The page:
Officials in Texas said they would rush ahead with a controversial voter ID law that critics say will make it more difficult for ethnic minority citizens to vote, hours after the US supreme court released them from anti-discrimination constraints that have been in place for almost half a century. The Texas attorney general, Greg Abbott, declared that in the light of the supreme court’s judgment striking down a key element of the 1965 Voting Rights Act he was implementing instantly the voter ID law that had previously blocked by the Obama administration. “With today’s decision, the state’s voter ID law will take effect immediately. Photo identification will now be required when voting in elections in Texas.” The provocative speed with which Texas has raced to embrace its new freedoms underlines the high-stakes nature of the supreme court ruling. Civil rights leaders declared the judgment to be a major setback to the fight against race discrimination in the south that has been a running sore in the US since the civil war. “This is devastating,” the reverend Al Sharpton told MSNBC. Benjamin Todd Jealous, president of the NAACP, called the outcome “outrageous. The court’s majority put politics over decades of precedent and the rights of voters. We are more vulnerable to the flood of attacks we have seen in recent years.”
The European Union on Tuesday congratulated Albania for its “overall orderly” parliamentary election despite violent incidents, but urged the Balkan country to complete the process in accordance with international norms. “We condemn the reported cases of violence and expect that these incidents will be fully investigated and perpetrators brought to justice,” the EU‘s foreign policy chief, Catherine Ashton, and Enlargement Commissioner Stefan Fule said. “Now it is important that the remaining stages of the election process are conducted in line with EU and international standards,” they said.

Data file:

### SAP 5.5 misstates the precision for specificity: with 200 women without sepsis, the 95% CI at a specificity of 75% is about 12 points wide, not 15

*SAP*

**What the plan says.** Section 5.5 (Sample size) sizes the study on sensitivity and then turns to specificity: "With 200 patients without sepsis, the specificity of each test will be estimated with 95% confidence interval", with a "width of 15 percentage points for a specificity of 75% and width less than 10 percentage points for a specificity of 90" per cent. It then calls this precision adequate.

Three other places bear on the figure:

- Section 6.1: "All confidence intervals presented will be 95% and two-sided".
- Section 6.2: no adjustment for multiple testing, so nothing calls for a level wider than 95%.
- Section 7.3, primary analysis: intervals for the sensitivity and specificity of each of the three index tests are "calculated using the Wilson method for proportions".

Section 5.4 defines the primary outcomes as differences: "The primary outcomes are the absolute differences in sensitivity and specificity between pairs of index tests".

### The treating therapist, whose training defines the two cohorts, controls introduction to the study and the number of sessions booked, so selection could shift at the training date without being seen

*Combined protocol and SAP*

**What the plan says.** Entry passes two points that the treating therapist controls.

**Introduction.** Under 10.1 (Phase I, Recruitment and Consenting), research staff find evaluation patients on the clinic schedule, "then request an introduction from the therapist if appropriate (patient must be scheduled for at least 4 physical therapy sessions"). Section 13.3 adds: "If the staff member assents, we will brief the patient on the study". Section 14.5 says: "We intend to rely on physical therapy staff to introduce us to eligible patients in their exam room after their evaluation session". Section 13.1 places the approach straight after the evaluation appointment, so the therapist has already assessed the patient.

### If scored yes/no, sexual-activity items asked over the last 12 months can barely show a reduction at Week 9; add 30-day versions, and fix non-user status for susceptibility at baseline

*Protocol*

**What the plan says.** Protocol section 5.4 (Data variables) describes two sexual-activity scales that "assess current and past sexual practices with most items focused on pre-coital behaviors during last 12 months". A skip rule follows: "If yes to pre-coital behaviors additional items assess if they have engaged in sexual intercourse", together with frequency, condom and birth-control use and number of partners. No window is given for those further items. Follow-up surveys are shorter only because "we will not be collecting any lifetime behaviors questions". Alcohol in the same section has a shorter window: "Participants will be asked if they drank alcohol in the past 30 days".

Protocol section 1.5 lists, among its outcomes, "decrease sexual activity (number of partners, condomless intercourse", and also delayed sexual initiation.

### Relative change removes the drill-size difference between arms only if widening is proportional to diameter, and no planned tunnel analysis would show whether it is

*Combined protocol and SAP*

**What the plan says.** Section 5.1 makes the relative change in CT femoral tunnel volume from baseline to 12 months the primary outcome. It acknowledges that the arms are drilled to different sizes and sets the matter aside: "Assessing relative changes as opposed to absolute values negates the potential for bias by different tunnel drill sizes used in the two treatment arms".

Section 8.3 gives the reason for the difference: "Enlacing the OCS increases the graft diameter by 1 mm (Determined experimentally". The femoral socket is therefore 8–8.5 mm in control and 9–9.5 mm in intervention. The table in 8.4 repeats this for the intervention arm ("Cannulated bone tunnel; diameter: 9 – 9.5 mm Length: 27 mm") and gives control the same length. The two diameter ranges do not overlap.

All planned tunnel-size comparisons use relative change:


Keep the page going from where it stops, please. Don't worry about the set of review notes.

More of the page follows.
Polls have opened for the Mongolian presidential election, with surveys suggesting incumbent Tsakhia Elbegdorj will win a second term. All three candidates are promising fairer wealth distribution from a mining boom. Voters in Mongolia went to the polls on Wednesday morning with election campaigning dominated by a national debate over mineral rights. Recent polls indicate that President Elbegdorj will retain the presidency, campaigning on a policy of using foreign cash to drive development. Since he was elected for a first term in 2009, Elbegdorj has also led a drive against corruption.Elbegdorj’s main challenger is likely to be Mongolian People’s Party (MPP) candidate Baterdene Badmaanyambuu, a former champion wrestler. Baterdene – who is particularly popular among rural voters – has portrayed himself as being committed to upholding national unity and has helped to draw up a new environmental protection law amid concern about the ravages of the recent mining boom.
Prime Minister Morgan Tsvangirai yesterday filed an application at the Constitutional Court of Zimbabwe seeking to nullify the proclamation by President Mugabe setting July 31 as the date for the harmonised elections. The application came as MDC-T delegates from the country’s 10 provinces gathered in Harare to sign Mr Tsvangirai’s nomination papers ahead of the sitting of the Nomination Court at Mapondera Building on Thursday. It also followed a recent meeting the MDC-T convened in the Zimbabwe Lawyers for Human Rights boardroom earlier this month to brainstorm on what it called “Strategic Election Litigation” designed to increase the workload of the Constitutional Court to prevent it from dealing with cases on time.